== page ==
Richard Knudson, seaman second class, is now stationed at Bremerton, Wash., with the U.S. Navy. He is the son of Mr. and Mrs. Ed Knudson.

Kenneth G. Trauger, son of Mr. and Mrs. N.S. Trauger, Mandan, has completed his boot training and is now a second-class seaman. He will continue special training for gunner’s mate. He is stationed at Farragut, Idaho.

Two Mandan high school youths, William Brunelle, son of Chief of Police and Mrs. Archie Brunelle, and Phil Buckley, son of Mr. and Mrs. Phil Buckley Sr., have enlisted in the Seabees and have reported to Camp Terry, Va., for their training.

Kenneth C. O’Neill, son of Mr. and Mrs. D.M. O’Neill, Fort Rice, is one of 205 men out of a class of 672 Bluejackets promoted to a petty officer rating upon graduation from a service school at the U.S. Naval Training Station at Great Lakes, Ill. He was advanced to the rating of fire controlman, third class. He is now awaiting assignment to duty with the fleet or at a shore station.

Aviation Cadet Ernest R. Fleck has been advanced from the prefight school at San Antonio aviation cadet center, to the primary training field at Sikeston, Mo. He will undergo training there to receive his basic and advanced flying courses before winning the coveted “wings” and commissions of a flying officer. Fleck is one of 30 from North Dakota to be advanced. He is the son of Mr. and Mrs. J.P. Fleck, Mandan.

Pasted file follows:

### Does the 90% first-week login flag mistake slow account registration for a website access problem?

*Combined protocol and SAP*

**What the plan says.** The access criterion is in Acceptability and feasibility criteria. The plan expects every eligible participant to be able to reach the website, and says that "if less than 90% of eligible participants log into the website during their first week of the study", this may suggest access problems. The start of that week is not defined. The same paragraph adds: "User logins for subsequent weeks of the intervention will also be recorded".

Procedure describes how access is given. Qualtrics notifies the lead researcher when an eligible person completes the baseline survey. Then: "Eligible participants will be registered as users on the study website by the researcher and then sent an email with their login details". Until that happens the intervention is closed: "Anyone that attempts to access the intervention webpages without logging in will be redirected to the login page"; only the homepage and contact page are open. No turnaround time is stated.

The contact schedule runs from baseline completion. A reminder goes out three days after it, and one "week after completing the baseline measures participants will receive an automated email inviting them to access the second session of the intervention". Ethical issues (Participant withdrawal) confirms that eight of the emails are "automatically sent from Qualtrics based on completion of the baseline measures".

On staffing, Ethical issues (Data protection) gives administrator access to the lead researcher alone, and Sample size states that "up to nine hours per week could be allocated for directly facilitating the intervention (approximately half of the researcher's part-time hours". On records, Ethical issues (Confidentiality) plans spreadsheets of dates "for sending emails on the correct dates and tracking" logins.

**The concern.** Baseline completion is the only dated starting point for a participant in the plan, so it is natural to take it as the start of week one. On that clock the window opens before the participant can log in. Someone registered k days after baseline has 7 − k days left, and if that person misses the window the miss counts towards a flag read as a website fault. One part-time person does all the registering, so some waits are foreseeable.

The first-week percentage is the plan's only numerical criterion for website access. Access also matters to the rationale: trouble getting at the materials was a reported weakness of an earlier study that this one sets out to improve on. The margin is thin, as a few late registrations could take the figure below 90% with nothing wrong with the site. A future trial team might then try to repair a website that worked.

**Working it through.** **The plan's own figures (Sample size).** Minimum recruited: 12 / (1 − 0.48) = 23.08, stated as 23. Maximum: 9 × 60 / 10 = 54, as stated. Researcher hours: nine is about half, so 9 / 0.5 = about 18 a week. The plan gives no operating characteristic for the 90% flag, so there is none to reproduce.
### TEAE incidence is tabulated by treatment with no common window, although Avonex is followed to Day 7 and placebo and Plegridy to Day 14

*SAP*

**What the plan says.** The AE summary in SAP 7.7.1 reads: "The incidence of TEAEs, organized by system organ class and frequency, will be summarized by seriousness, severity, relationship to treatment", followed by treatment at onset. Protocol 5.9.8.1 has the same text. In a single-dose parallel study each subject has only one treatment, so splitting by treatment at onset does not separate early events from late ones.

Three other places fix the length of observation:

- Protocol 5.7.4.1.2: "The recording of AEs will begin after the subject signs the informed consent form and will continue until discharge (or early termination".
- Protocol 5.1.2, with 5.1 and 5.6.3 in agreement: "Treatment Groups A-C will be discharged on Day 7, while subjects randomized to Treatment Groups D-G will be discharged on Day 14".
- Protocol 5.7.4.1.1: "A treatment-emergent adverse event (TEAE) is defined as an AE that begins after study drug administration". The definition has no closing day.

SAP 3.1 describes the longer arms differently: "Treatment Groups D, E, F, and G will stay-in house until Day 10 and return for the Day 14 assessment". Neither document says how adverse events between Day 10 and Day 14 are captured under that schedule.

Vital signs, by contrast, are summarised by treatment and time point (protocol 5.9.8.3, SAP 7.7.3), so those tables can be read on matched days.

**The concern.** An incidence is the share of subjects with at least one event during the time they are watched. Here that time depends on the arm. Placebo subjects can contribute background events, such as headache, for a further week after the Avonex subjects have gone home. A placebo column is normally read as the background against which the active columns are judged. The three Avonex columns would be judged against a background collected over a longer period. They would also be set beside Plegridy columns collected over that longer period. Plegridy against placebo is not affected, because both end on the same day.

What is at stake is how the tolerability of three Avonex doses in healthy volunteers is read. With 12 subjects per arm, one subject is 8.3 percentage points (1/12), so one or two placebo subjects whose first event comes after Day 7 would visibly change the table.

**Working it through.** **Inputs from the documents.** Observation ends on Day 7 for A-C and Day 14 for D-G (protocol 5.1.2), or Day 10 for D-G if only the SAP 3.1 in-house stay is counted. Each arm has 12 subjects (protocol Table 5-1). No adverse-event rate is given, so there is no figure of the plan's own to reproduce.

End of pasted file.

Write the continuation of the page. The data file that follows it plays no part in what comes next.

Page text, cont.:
100 Years Ago-1918

“Mrs. Albert Johnson was operated on this morning at the Mandan hospital to remove a needle from her wrist which had been in the hand and wrist for several years. At first, it was not known what was causing the sharp pains until the needle was finally located with the X-ray machine.

“In the display window of the Plymouth Clothing Co. is a relic from the battlefields of France, sent by Earl H. Tostevin. It is in the shape of a brass vase, made by French war cripples from a French ‘75’ shell, and is mounted on a plate supported by six rifle bullets which were taken from the belts of dead Germans on the battlefields. These French cripples, who are able to do very little work, have plenty of material to work with, and some of their handiwork is very artistic. The boys from the States are generous purchasers of these souvenirs.